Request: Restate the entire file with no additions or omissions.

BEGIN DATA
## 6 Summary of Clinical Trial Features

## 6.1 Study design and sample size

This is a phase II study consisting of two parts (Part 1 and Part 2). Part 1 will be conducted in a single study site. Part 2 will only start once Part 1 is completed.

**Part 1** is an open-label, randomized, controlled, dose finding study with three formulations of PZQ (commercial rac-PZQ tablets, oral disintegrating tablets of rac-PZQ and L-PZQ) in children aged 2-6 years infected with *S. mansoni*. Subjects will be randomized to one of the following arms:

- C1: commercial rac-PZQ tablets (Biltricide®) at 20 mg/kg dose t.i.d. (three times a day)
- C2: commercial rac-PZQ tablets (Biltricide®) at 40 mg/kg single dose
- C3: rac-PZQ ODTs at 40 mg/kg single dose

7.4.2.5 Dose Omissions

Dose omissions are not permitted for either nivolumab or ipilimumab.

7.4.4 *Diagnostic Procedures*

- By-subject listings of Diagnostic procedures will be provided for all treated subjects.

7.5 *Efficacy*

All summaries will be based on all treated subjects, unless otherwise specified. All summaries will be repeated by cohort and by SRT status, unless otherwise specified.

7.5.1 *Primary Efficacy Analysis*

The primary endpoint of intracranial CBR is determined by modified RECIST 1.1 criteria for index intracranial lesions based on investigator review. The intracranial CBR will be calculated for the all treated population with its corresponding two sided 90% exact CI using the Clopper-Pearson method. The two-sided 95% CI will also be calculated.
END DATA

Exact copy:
## 6 Summary of Clinical Trial Features

## 6.1 Study design and sample size

This is a phase II study consisting of two parts (Part 1 and Part 2). Part 1 will be conducted in a single study site. Part 2 will only start once Part 1 is completed.

**Part 1** is an open-label, randomized, controlled, dose finding study with three formulations of PZQ (commercial rac-PZQ tablets, oral disintegrating tablets of rac-PZQ and L-PZQ) in children aged 2-6 years infected with *S. mansoni*. Subjects will be randomized to one of the following arms:

- C1: commercial rac-PZQ tablets (Biltricide®) at 20 mg/kg dose t.i.d. (three times a day)
- C2: commercial rac-PZQ tablets (Biltricide®) at 40 mg/kg single dose
- C3: rac-PZQ ODTs at 40 mg/kg single dose

7.4.2.5 Dose Omissions

Dose omissions are not permitted for either nivolumab or ipilimumab.

7.4.4 *Diagnostic Procedures*

- By-subject listings of Diagnostic procedures will be provided for all treated subjects.

7.5 *Efficacy*

All summaries will be based on all treated subjects, unless otherwise specified. All summaries will be repeated by cohort and by SRT status, unless otherwise specified.

7.5.1 *Primary Efficacy Analysis*

The primary endpoint of intracranial CBR is determined by modified RECIST 1.1 criteria for index intracranial lesions based on investigator review. The intracranial CBR will be calculated for the all treated population with its corresponding two sided 90% exact CI using the Clopper-Pearson method. The two-sided 95% CI will also be calculated.